Five lessons from six months working on MyNavy

Last autumn, an unusual thing happened. We got one of our babies back.

Great State developed the MVP for MyNavy back in 2019, in response to hours and hours of interviews across Navy personnel that showed serving staff felt undervalued, unsupported, uncertain about their future in the Navy and frustrated with its analogue ways of working. After that, the project passed to another agency for its next iteration, as these things sometimes do. Then, in the summer of 2021, MyNavy moved under the stewardship of Navy Digital. Lt-Cdr Morgan Long (universally known as Mogsy) took over as project manager and senior product owner and Great State was reappointed as MyNavy’s digital programme partner.

Obviously it had changed a bit since we’d last seen it. What had been an app that focused on helping people manage their careers in the Navy had taken on a healthcare role, recording people’s Covid status and vaccination details. In doing so it had attracted attention from a number of senior people within the Navy, which meant Mogsy – and therefore Great State – came into the job with three directives from the Second Sea Lord: make MyNavy available to the whole force; make it an internal communications platform for the whole service; and make it an Amazon for uniform.

Six months or so since starting work together, the MyNavy/Great State team has delivered all of this and more. So it seemed like a good time to take stock of what we’ve learned as a team, an agency, and as people.

1. Working with public sector organisations doesn’t have to be slow.

This is a myth that needs to be dispelled. It’s commonly thought to be the case owing to the strict governance and a lot of bureaucracy within the public sector, and over time their agency partners come to mirror that. But when we came back to MyNavy, we had to prove our value really quickly, and we found that if you’ve got a client who’s willing to do things a little bit differently, and challenge people, and you’ve also got a team thinking the same way, there’s no reason why you can’t deliver value quickly within government. This is especially the case when the client in question is an empowered, uniformed product owner sitting right at the heart of the organisation; someone just like Mogsy. This collaborative approach means that not only do we have first-hand access to the lived-experience of serving personnel but also means we benefit from an on-the-ground driver for change, equipped with the knowledge and the access to make things happen quickly.

2. Don’t just deliver things for the sake of it.

Everyone talks about being user-centric, but most of the time, they’re not. Their organisational objectives or their hierarchy get in the way. In Mogsy we have a product owner who understands the value of being user-centred, and that if MyNavy works for the end-user, it’ll work for the organisation. Everything we’ve done on MyNavy has involved talking to users, and now we’ve built the Have Your Say feature, we’re constantly getting feedback. People are identifying problems we didn’t know existed, suggesting enhancements to existing services we might not have thought of, and recommending new features and functions that we wouldn’t necessarily have identified. All of which means we’re constantly improving the service MyNavy offers its users.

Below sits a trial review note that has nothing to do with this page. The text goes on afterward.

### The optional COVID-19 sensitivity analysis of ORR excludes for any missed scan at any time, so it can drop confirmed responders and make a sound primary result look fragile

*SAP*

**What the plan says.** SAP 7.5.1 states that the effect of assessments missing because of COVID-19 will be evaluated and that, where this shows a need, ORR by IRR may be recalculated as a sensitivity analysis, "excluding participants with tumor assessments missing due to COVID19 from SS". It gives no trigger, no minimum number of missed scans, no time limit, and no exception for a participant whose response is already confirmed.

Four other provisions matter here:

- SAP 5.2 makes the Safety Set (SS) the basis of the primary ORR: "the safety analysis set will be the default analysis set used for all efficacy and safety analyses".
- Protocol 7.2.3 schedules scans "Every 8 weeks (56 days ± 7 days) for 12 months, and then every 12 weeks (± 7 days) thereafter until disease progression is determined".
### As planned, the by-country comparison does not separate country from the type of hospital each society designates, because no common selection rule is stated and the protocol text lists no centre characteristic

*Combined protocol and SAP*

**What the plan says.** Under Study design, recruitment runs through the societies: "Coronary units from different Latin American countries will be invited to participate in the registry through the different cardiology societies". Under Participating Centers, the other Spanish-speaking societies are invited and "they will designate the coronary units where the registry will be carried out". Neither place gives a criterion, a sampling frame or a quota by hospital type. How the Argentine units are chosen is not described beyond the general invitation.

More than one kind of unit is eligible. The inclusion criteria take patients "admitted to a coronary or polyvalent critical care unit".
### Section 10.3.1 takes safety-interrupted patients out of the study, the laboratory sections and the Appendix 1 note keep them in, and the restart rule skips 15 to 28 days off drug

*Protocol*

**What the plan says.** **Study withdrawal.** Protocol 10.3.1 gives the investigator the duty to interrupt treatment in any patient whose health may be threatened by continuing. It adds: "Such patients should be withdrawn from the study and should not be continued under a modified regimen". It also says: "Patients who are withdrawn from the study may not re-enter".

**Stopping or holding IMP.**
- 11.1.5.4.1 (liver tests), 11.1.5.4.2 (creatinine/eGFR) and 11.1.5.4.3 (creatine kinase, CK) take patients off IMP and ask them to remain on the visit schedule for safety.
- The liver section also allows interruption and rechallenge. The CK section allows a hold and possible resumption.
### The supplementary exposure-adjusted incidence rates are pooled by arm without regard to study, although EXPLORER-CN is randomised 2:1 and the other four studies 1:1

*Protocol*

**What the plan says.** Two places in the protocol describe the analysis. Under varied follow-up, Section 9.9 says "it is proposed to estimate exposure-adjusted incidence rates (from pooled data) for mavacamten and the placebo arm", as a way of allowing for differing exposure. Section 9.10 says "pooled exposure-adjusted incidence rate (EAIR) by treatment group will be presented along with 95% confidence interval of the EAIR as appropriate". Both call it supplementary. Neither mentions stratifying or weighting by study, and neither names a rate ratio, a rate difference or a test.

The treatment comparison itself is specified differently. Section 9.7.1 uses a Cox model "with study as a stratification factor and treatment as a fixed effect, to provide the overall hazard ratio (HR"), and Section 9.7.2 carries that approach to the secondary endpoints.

3. Teams work better when they set their goals together.

Working on MyNavy with the Navy, we’re all part of the same team, and that’s really important. We set the foundation for this when we started on the project again; we went back to the reasons MyNavy exists and as a team we co-created a new vision and a new set of values for it. That brought the team much closer together, because everyone’s now working towards the same thing, and it’s created an environment where we can challenge each other. We’ve all bought into the vision, and we all hold each other accountable for not letting that vision be watered down.

4. We’re not just helping improve MyNavy; we’re upskilling the Navy.

The whole point of MyNavy is that the Navy is recognising the value of its people, and that’s true at the level of our team too. The Navy recognises they’re behind where they need be with digital, which means we have to understand we’re not just there to deliver a thing; we’re there to train people. We’re there to mentor them and give them better skills to take back to the Navy. So our success should be judged not just on what we’re delivering for the people who use the app, but also whether we’ve helped someone who’s worked with us for eight weeks improve, have new experiences and learn new skills.

5. If you work on something that makes a difference to people, it makes a difference to you too.

As much as I’ve loved all the other work I’ve done in my career, MyNavy is different; it makes you care. We’re talking to personnel all the time; we’ve had feedback from people who were struggling, saying they found the help they needed through MyNavy. When you hear that from someone directly, you get that sense of doing genuinely rewarding work, the sort that most people never have the chance to do.

With MyNavy, we’re building a tool that will be essential for people’s lives. What I’ve realised over the past six months is that when the team understand the significance of what they’re doing, and when they really care, the quality of work you can do together, the speed at which you can do it, and the impact you can have will really make a difference.

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